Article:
Vaccination and Changing Protocols – Part 2


In Part 1 of this article (Summer 2014, IVC Journal), we covered the different types of vaccines, including core and non-core vaccines, along with the adverse effects associated with vaccination. In this issue, we’ll focus on titer testing as an alternative to annual boosters, as well as vaccine dosages, duration of immunity, and the latest research projects being done on vaccination.


• To determine whether an individual animal has responded by producing antibody to a vaccine.

• To determine that an animal is protected (positive test result). A response to some antigens does not correlate with protection. For examples, the presence of antibody to Leptospira does not correlate with protection. The microscopic agglutination test (MAT) is used to diagnose disease.

• To identify a susceptible animal (negative test).

• To determine whether an individual vaccine is effectively immunizing animals.

• Available titers to determine immunity for dogs are distemper virus, parvovirus, and adenovirus 2 (hepatitis).

• Titers available for cats are panleukopenia virus (FPV), herpes virus (rhinotracheitis virus), and calicivirus serum titers. However, the only serum titer test that correlates with protection is FPV.

• Rabies virus for cats and dogs (RFFIT-rapid fl uorescent focus inhibition test: non-export). Note: RFFIT is the rabies titer standard established by the Centers for Disease Control within the US (0.1 IU/Ml) and the World Health Organization (0.5 IU/mL) for export to other rabies-free locations to be adequate to protect humans, not dogs, against rabies. There is no established standard for dogs or cats, which means that the human standards must be extrapolated when assessing.

• Protection for other species.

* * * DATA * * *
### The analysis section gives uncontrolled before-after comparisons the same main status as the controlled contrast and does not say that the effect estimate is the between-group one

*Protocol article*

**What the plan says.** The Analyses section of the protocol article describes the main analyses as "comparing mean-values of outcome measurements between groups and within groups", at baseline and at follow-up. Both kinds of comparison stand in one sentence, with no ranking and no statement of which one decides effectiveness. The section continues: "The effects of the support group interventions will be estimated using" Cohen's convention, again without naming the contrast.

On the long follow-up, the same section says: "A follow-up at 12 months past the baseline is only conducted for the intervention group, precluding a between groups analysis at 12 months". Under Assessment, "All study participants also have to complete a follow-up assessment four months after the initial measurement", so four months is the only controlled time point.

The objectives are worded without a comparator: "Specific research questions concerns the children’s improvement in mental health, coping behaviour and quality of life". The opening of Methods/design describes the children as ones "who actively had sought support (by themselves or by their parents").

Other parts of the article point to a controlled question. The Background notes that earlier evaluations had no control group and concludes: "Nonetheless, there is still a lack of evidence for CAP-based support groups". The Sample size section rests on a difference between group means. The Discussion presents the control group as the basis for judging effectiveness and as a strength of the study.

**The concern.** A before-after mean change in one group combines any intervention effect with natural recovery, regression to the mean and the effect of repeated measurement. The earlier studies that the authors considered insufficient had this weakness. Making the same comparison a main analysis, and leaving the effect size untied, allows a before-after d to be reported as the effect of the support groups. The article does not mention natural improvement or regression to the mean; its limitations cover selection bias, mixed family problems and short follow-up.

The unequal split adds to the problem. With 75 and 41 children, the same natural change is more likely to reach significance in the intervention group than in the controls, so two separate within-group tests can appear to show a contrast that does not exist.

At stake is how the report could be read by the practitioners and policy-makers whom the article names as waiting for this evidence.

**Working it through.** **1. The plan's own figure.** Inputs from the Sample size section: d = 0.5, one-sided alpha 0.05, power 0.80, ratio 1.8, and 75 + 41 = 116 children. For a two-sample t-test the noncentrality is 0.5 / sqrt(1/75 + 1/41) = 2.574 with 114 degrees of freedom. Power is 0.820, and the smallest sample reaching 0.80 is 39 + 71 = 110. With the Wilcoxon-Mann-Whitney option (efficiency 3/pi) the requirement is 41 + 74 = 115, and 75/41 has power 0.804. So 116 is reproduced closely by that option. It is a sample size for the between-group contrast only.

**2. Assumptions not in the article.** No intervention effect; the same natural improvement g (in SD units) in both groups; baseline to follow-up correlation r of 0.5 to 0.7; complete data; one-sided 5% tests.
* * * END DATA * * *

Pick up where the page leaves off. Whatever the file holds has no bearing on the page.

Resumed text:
• Titer tests are accepted for humans for many different diseases, and titer results are also accepted in “rabies free” European countries and Hawaii for animals.

• An antibody titer to a complex vaccine indicates the animal has developed an immune response that includes both T cell and B cells. It also demonstrates that the animal is continuing to make antibody months/years after vaccination and therefore memory cells are present.

Several state diagnostic laboratories in the US perform canine and feline antibody testing. There are two commercial test kits available.

1. VacciCheck (Biogal Labs/Spectrum Labs, Phoenix US) tests for canine infectious hepatits (CAV), canine parvovirus (CPV-2), and canine distemper virus (CDV). A feline test for antibody to panleukopenia, herpes virus, and calici virus is also available. This practical test takes less than 30 minutes, uses whole blood or serum, and simultaneously tests for multiple viral antibodies. Excellent for use in shelters or clinics, giving same day results.

2. Titer Chek (Zoetis Diagnostics, Kalamazoo, MI) tests for CDV and CPV-2. This microplate format is best for use in laboratories.


This allows veterinarians to help clients make choices about vaccines for each pet.

• Understand that all pups/kittens must receive core vaccines.

• Understand duration of vaccinal immunity (“protection”).

• Decide which non-core vaccines are needed and the best time to administer.

• Accept potential for adverse events.

• Consider the threat of disease.

• Recognize adverse events rather than dismiss or deny them.

• Offer titers for core vaccines triennially (or more often if desired).


Many holistic veterinarians and a large number of clients question giving the same dose to toy and giant breeds. The immunogenic principle of MLV vaccines is not based on body mass, so the same dose is needed regardless of the dog’s size. The temporary discomfort in smaller animals may arise from the amount of diluent, so a smaller volume of the latter could be used to reconstitute the lyophilized vaccine. Currently, some smaller volume vaccines are available in 0.5 ml, that contain a full dose of vaccine.